Richard Hannay, Buchan's hero in this 1915 thriller, stumbles across a terrorist plot to destabilize Europe. A British spy in the mold of James Bond, Hannay is an action man with a polished veneer. After a series of murders, Hannay takes up the cause when he has to go on the run. A thrilling series of events come to an exciting conclusion.
Table of Contents
Chapter 01: The Man who Died
Chapter 02: The Milkman Sets Out on his Travels
Chapter 03: The Adventure of the Literary Innkeeper
Chapter 04: The Adventure of the Radical Candidate
Chapter 05: The Adventure of the Spectacled Roadman
Chapter 06: The Adventure of the Bald Archaeologist
Chapter 07: The Dry-Fly Fisherman
Chapter 08: The Coming of the Black Stone
Chapter 09: The Thirty-Nine Steps
Chapter 10: Various Parties Converging on the Sea
John Buchan, 1st Baron Tweedsmuir (1875–1940) was a Scottish novelist, short story writer, biographer and diplomat.
The son of a minister, Buchan was born in Perth, Scotland. Buchan won a scholarship to Oxford and received several writing awards while studying classic literature. After traveling the world in diplomatic circles, Buchan spent time running for political office, publishing a magazine and writing spy thrillers.
After success in many arenas and impressing many with his contributions during WWI, Buchan was appointed Governor General of Canada, where he served until his death. Upon his appointment, King George V, made him a peer.
(P)2006 Alcazar AudioWorks
THE 39 STEPS by John Buchan is a classic mystery of political intrigue before WW2. Richard Hannay is feeling board in his apartment in London, when a stranger comes telling a tale of intrigue. When a dead body is found in Hannay's room, he goes on the run, trying to fulfill the stranger's job of warning the English of impending danger. Many close calls keep Hannay on the run. He much convince the powers to be that he knows what he's talking about, and catch the German spies.
This classic mystery is well done with many small adventures with every chapter. Hitchcock did a great film of this story of espionage and intrigue just before WW2. Without car chases, computers, or many fire arms that make up so many of today's thrillers, Buchan maintains a great pace in this book.
I love to read and hope you do too! Audio books are great for people on the go!
I enjoyed the historical setting/context of this book.
I thought the reader did an excellent job.
I could well imagine Alfred Hitchcock making a movie of this -- it was fast paced and mysterious in parts.
I could detect influences of other writers of his time.
The only complaint I might make is that the book's plot is a bit simplistic compared to contemporary suspense work.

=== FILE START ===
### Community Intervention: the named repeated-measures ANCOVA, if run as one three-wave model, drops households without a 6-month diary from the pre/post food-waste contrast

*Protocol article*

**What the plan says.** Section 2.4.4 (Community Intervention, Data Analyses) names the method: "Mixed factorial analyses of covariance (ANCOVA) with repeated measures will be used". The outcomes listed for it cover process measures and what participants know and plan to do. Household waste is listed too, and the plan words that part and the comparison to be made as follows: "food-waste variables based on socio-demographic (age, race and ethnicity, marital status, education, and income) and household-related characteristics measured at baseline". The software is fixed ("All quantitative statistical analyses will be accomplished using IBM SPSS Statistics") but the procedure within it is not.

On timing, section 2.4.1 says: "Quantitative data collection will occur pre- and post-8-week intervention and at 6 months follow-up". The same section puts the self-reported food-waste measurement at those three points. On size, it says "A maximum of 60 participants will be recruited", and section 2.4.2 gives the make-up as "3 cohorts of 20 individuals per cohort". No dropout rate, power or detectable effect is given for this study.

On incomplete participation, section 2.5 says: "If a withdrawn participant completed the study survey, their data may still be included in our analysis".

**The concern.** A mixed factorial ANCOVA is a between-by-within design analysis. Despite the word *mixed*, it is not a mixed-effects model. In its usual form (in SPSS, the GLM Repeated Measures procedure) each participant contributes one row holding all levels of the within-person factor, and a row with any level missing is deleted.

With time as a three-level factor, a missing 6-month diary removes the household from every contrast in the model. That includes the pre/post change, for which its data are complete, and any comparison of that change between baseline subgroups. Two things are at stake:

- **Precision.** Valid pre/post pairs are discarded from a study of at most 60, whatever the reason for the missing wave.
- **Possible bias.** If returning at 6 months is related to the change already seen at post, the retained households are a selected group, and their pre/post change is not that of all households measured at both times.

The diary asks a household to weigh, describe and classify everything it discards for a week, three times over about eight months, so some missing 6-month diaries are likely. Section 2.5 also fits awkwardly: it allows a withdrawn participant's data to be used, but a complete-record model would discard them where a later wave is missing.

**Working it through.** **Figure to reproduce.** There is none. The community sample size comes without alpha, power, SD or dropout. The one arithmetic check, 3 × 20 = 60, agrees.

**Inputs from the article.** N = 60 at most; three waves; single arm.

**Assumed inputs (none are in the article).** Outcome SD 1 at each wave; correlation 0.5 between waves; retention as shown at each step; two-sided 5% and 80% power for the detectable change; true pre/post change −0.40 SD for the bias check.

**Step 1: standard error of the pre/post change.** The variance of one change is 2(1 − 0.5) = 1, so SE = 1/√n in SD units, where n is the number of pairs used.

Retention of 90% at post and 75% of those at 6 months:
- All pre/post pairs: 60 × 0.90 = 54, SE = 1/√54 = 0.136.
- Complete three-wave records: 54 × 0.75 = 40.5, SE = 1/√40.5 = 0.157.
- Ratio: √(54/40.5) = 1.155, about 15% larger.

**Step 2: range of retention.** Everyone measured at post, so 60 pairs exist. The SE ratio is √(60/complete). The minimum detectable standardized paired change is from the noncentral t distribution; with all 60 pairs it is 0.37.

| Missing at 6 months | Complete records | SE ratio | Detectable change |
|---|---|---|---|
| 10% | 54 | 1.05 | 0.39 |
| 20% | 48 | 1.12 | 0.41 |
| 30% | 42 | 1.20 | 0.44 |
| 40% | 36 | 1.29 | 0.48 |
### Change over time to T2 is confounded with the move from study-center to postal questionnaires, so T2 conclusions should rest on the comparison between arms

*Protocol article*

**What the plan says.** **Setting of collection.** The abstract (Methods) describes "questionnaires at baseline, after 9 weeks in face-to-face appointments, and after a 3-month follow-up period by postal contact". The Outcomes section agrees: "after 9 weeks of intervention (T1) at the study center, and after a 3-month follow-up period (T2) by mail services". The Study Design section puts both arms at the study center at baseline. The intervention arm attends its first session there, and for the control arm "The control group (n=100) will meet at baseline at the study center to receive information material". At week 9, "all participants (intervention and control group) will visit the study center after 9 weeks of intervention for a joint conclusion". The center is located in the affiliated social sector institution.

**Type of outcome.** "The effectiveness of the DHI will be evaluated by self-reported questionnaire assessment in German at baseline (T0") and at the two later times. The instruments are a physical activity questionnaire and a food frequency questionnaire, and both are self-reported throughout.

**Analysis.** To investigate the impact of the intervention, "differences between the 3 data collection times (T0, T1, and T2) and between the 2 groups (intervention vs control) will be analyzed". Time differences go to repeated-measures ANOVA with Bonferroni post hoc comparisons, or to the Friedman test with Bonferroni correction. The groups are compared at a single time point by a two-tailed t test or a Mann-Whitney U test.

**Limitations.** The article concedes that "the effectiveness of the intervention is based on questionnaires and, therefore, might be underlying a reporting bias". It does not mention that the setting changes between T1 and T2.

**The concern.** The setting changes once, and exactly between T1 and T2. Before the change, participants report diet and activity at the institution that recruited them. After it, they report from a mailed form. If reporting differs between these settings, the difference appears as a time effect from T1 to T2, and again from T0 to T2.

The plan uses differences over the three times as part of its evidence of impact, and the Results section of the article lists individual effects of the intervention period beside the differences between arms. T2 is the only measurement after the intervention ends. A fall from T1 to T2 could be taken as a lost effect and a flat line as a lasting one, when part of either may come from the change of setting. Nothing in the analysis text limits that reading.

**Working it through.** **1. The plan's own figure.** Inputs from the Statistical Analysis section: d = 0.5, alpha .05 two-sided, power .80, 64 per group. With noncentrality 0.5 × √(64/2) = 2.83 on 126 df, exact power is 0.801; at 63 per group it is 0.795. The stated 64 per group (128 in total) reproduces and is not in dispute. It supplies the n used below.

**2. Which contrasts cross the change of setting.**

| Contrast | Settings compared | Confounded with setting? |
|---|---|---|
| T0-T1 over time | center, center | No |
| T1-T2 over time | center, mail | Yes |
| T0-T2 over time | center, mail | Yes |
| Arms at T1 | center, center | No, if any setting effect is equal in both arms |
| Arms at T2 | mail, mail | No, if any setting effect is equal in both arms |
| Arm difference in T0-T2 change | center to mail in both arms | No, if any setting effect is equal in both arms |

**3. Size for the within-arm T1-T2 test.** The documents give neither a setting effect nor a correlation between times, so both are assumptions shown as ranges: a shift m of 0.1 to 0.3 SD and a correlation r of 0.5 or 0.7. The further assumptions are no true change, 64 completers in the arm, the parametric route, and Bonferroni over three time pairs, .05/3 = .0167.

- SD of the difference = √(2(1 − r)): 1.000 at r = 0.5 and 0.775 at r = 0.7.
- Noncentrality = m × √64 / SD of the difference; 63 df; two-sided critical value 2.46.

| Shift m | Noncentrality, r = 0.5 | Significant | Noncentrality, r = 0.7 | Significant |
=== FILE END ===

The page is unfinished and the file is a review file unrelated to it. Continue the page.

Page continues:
Mystery reader (especially series) and Austen lover
Most of us who love mystery and suspense stories have seen at least one dramatization of "The Fifteen Steps", whether on stage, in movies, or in a television performance. The productions I have seen have made substantial changes from the original book.
For instance, those productions all left me with the impression that the story was set in the period immediately before World War Two. In fact, this story was published in 1915 and involves the period leading up to the FIRST World War. And the most radical change from the book is the addition in many versions of a lovely young woman who accompanies the hero in his frantic dash across England in an attempt to foil the plans of a band of conspirators who want to begin a war by assassinating a foreign official.
This original version of the story was a great listening experience, with excellent narration by David Thorn, who handled various regional dialects and foreign accents with great skill. At the price (only $1.95 for members), you will get more than your money's worth.
John Buchan's mysteries are well known to older generations but not so to younger readers. So bravo to Audible for distributing this classic tale. The thirty nine steps is the story of a "colonial" Britisher recently returned to London and finding himself in the middle of an international conspiracy. He's quite the hero, almost singlehandedly escaping his pursuers and nudging the stodgy military establishment into action. These days, a character like this is no longer credible: the singularly brave and resourceful individual, motivated both by a love for adventure and love for his country. But the main character is far from arrogant; in fact, he's the stereotype of the unassuming and modest but extremely capable British citizen. I realize this may not appeal to postmodern readers of today. I especially enjoyed the ins and outs of the plot and the detailed descriptions of the ordinary people of the Scottish moors and Welsh hills. David Thorn's narration is impecable and his Scottish accent for some characters seemed quite authentic to a non-British speaker.
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